The band has displayed an odd fascination with the “Tweezer” and “Taste” combo this year, offering the same segue at the Hampton shows in March. The gleeful “Taste” easily found the dramatic flourishes and blitzing guitar solo that define it, and Fishman and bassist Mike Gordon happened upon a particularly restless, multifaceted rhythm that nudged Anastasio’s nimble solo further and further into the cosmos.
The night’s most inspired creation was yet to come, though, but there was even a calm before the storm. The band kept the vibe jovial with the jaunty “Alaska” before the horrendously placed ballad “Let Me Lie” brought things to a muggy standstill. This thing is a real groaner and more than enough reason to grab a drink or take a bathroom break. Normally, the Round Room-era boogie “46 Days” that followed wouldn’t be the best way to bust out of a setlist funk, but the band clearly had special treatment in mind for this otherwise ambiguous song.
“46 Days” stayed on a normal course at first, with the accommodating structure giving way to a strutting funk-rock jam. Said jam soon veered off in numerous directions, touching down in foreboding forests of synthesized sounds, entering black holes of ambiance, and scaling majestic improvisational peaks. Mesmerizing atmospheres and pastoral sonic landscapes manifested throughout the band’s deconstruction of sound, which finally, peacefully drifted into the opening strains of The Velvet Underground’s “Oh! Sweet Nuthin’.”
Performed only three times to date and in hibernation since Halloween 1998, “Oh! Sweet Nuthin'” re-surfaced at the Shoreline show 10 days before Merriweather. It seems to be back in the rotation, and I’m for it – it’s a far better choice than “Let Me Lie” or “Anything But Me” if the band just has to play a ballad. It provided a nice moment of measured melancholy before the sly intro of “Harry Hood” materialized from the final chords.
Like every essential Phish song – “Tweezer,” “Tube,” “Run Like an Antelope,” and the like – “Harry Hood” has already seen its pinnacle and will likely never return to the effortlessly glorious quality found in versions from the 1990’s. Still, the band manages to squeeze plenty of moody, cinematic goodness from “Hood”‘s majestically restrained closing jam, and this one soared a bit higher than most recent versions.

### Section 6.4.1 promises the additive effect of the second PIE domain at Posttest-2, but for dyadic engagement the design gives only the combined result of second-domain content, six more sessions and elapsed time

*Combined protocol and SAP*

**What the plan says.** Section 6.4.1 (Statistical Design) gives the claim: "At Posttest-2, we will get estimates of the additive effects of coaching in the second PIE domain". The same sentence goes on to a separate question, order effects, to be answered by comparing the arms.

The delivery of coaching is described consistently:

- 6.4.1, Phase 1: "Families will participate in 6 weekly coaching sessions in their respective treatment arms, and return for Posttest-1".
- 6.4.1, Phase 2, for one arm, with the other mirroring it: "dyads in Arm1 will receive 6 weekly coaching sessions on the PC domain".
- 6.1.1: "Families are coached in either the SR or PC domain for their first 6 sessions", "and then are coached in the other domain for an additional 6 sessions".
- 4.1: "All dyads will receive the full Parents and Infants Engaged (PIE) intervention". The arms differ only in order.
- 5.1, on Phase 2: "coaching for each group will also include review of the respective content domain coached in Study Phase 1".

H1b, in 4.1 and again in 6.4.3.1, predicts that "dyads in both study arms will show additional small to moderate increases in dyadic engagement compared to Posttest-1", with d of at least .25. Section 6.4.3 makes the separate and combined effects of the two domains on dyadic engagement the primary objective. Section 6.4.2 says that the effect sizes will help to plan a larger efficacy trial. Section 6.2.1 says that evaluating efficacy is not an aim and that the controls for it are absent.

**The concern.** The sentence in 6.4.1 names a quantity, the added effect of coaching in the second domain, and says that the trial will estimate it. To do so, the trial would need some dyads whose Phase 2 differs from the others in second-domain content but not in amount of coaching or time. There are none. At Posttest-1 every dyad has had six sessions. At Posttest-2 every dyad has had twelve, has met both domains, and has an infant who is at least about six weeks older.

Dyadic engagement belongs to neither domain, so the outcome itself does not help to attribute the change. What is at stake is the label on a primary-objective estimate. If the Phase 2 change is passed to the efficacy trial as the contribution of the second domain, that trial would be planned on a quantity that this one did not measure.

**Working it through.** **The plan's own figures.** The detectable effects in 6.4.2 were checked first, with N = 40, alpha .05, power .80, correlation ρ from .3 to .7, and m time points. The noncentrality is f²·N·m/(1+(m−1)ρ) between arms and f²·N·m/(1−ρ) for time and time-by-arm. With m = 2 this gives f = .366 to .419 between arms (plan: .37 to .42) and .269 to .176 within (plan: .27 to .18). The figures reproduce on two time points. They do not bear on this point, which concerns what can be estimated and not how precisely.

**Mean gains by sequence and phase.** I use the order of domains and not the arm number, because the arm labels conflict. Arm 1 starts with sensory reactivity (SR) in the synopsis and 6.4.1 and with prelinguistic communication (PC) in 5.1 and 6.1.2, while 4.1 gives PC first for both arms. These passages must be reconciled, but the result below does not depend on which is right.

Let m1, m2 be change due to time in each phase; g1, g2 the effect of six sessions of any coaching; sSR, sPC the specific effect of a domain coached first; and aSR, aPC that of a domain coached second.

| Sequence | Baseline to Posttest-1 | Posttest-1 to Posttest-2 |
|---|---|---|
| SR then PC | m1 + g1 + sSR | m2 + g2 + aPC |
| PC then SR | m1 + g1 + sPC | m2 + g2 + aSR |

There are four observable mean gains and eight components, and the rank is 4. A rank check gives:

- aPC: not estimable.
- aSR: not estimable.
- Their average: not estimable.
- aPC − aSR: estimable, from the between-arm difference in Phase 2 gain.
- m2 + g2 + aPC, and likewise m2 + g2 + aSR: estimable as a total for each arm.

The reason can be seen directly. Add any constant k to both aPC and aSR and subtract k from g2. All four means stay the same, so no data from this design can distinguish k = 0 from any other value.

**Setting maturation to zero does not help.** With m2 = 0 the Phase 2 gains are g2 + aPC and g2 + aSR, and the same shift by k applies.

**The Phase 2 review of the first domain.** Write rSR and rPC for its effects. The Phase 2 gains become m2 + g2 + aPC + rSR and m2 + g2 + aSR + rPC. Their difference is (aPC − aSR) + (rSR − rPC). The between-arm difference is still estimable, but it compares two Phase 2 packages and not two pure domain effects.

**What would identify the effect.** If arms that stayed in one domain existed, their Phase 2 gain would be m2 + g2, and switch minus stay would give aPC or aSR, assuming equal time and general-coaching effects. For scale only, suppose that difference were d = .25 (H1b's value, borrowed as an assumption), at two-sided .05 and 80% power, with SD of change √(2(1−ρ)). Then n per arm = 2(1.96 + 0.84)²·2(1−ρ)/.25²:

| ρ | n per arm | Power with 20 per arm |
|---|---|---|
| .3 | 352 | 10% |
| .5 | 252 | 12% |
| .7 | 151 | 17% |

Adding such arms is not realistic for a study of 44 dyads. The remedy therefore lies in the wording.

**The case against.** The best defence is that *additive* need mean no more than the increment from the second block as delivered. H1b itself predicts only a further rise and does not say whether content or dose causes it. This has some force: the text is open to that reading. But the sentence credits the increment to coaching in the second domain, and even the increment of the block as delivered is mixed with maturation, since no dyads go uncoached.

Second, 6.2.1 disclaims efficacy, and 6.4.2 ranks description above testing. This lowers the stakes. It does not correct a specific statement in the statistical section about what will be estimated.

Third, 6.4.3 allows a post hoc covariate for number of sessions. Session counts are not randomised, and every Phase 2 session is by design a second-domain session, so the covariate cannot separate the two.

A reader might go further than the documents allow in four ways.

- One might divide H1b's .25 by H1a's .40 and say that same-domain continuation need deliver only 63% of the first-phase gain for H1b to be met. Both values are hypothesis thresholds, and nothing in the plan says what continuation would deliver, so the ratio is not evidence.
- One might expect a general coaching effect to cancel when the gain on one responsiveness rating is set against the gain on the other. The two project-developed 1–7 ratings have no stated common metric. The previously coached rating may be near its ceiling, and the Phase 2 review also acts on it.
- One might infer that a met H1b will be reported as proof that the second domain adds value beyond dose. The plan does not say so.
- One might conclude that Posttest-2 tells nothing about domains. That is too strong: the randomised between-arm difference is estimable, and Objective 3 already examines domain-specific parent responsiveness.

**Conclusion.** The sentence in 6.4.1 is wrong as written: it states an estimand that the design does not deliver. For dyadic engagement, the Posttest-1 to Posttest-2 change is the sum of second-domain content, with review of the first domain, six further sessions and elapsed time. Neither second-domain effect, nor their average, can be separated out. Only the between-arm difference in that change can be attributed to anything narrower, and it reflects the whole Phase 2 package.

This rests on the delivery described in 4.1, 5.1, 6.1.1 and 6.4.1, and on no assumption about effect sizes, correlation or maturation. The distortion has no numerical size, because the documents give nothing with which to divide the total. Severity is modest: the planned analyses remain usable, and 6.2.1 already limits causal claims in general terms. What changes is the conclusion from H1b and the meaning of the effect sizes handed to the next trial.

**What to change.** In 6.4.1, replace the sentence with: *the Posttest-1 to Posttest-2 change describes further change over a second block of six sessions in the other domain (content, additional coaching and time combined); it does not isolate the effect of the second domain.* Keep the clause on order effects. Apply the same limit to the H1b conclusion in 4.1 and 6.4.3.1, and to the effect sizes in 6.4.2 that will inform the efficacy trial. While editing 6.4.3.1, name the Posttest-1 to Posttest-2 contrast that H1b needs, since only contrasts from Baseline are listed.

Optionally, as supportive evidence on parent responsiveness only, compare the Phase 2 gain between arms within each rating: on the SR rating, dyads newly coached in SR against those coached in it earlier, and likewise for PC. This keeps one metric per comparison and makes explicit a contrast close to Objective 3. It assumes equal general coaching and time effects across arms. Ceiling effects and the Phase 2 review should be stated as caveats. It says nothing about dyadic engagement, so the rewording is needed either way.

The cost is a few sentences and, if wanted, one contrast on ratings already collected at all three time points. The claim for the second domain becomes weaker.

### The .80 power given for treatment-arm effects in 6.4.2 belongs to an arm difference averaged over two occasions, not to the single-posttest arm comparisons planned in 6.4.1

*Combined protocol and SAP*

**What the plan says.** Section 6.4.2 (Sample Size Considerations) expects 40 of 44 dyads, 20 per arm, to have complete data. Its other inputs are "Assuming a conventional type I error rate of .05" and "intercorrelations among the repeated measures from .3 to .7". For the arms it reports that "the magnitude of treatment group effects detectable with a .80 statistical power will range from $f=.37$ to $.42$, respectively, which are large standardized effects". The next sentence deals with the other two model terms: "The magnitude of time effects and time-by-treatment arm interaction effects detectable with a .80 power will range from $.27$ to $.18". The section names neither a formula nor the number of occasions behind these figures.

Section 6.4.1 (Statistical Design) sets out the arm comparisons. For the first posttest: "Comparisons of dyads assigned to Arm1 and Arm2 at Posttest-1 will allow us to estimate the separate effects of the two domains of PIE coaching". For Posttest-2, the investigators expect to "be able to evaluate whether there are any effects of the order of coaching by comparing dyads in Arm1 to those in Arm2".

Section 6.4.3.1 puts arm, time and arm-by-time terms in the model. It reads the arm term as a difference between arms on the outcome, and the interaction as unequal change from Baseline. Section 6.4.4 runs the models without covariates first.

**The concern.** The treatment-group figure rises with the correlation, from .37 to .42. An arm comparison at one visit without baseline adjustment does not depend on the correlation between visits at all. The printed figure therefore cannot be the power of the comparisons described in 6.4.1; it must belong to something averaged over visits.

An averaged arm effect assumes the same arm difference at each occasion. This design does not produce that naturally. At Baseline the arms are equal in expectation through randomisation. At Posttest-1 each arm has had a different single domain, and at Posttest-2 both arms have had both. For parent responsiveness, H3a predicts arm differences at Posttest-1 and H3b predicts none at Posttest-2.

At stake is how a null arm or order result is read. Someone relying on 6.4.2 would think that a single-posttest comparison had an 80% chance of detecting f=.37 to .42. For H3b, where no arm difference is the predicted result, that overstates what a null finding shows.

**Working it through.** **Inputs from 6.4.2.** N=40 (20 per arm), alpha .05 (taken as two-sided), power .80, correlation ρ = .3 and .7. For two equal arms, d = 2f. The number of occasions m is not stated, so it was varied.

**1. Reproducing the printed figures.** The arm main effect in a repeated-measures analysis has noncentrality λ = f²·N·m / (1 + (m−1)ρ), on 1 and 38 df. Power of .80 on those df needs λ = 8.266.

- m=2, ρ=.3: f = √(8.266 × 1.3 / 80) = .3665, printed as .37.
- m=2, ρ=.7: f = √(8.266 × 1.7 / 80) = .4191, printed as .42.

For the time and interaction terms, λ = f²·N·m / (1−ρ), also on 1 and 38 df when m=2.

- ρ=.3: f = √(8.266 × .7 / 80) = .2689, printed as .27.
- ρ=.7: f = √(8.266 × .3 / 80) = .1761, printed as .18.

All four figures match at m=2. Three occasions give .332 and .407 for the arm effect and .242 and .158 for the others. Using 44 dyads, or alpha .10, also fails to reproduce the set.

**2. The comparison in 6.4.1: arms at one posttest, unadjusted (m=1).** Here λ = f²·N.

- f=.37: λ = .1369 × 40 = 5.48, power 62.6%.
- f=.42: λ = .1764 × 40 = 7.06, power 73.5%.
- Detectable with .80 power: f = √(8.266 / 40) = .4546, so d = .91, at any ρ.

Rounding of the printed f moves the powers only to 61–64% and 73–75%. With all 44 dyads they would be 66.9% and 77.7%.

The second set seemed to fly by, and the encore flew just as fast and with a great deal more volume. Perhaps nodding to the town’s 11 PM cutoff for concerts, the band and crew proceeded to make one hell of a racket around 10:55. Two of the loudest songs in their repertoire – a ballistic version of Led Zeppelin’s “Good Times Bad Times” and the bombastic three-minute juggernaut “Tweezer Reprise” – comprised the show’s finale, and the intent of the song selection was unmistakable, even from my spot in row MM. The encore was probably the loudest I have ever heard the band in an amphitheater setting, so if they wanted to shake the very earth beneath Columbia, MD, I believe they succeeded.
This show – my 59th Phish show – strangely stands as one that I was not ready to see end. It’s not that I’m usually ready for a show to end, but I’m always quite accepting of the fact and well aware of flow of the concert. On this night, I couldn’t believe that “Harry Hood” was really the end, and the encore was all that was left. The setlist was uneven and didn’t please everyone, but Phish shows always please as many people as they leave nonplussed. With so many rare treats and memorable moments, I was incredibly satisfied by the show and I felt that the band was just hitting its stride when the encore rolled around. As jaded as Phish’s longtime fans are, it’s becoming apparent in 2009 that Phish’s extended absence will definitely serve to make out hearts – and ears – grow fonder.
All Photos by Esther Rodgers
08/15/09 Merriweather Post Pavilion, Columbia, MD
Set 1: Crowd Control, Kill Devil Falls, The Sloth, Beauty Of A Broken Heart, Axilla I, Foam, Esther, Ha Ha Ha, Party Time, Tube, Stealing Time From The Faulty Plan, Strange Design, Time Turns Elastic
Set 2: Tweezer > Taste, Alaska, Let Me Lie, 46 Days, Oh! Sweet Nuthin’, Harry Hood
Encore: Good Times Bad Times, Tweezer Reprise